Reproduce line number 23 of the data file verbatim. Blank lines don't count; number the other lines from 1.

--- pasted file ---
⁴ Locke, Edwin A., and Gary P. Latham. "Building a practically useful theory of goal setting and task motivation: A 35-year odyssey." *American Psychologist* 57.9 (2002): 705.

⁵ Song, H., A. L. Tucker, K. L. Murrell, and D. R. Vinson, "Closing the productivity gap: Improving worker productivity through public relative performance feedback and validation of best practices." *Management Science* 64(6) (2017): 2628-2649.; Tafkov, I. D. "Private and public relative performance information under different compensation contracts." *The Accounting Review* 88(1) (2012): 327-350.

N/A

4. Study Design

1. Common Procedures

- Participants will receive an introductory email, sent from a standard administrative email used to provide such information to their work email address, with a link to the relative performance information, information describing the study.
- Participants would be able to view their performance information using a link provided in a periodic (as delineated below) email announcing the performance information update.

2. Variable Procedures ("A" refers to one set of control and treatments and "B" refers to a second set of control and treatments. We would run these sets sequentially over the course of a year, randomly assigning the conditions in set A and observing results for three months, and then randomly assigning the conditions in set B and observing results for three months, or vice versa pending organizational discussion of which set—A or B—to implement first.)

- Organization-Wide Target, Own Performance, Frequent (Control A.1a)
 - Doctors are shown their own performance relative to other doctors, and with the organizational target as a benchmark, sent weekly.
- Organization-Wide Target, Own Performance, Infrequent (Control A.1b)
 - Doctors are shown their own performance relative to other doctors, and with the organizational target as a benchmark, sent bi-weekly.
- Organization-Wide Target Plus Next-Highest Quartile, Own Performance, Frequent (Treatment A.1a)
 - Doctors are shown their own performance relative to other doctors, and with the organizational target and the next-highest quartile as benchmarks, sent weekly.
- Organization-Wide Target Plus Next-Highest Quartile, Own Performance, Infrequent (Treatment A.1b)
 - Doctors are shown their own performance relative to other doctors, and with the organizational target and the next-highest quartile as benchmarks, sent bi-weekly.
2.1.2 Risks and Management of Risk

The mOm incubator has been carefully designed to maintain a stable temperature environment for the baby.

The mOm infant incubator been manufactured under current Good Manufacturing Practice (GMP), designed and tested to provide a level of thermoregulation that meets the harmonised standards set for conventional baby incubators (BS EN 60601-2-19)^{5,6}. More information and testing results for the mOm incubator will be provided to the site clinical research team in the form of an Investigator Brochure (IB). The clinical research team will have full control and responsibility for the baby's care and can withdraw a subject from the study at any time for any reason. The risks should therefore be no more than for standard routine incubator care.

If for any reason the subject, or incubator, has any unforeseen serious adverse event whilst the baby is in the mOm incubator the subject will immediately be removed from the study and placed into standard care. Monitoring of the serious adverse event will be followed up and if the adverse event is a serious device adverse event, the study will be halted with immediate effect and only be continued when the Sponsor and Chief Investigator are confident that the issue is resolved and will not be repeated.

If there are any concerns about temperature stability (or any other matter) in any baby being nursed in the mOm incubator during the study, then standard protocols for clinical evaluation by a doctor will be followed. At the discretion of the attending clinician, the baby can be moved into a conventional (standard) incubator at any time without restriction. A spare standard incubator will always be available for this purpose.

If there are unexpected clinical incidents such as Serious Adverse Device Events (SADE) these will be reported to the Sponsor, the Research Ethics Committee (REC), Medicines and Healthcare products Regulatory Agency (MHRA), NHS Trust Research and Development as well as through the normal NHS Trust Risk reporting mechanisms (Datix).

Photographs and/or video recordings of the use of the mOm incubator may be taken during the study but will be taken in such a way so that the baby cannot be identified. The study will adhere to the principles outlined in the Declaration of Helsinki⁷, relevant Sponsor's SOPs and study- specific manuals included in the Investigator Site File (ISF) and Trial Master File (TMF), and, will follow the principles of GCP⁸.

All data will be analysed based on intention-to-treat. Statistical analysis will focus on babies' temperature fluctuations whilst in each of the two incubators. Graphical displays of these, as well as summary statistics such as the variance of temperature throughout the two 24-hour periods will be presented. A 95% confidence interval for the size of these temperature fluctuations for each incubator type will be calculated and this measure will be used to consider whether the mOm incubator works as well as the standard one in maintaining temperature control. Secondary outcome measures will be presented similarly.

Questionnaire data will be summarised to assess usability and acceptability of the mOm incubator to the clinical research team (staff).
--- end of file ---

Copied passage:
Photographs and/or video recordings of the use of the mOm incubator may be taken during the study but will be taken in such a way so that the baby cannot be identified. The study will adhere to the principles outlined in the Declaration of Helsinki⁷, relevant Sponsor's SOPs and study- specific manuals included in the Investigator Site File (ISF) and Trial Master File (TMF), and, will follow the principles of GCP⁸.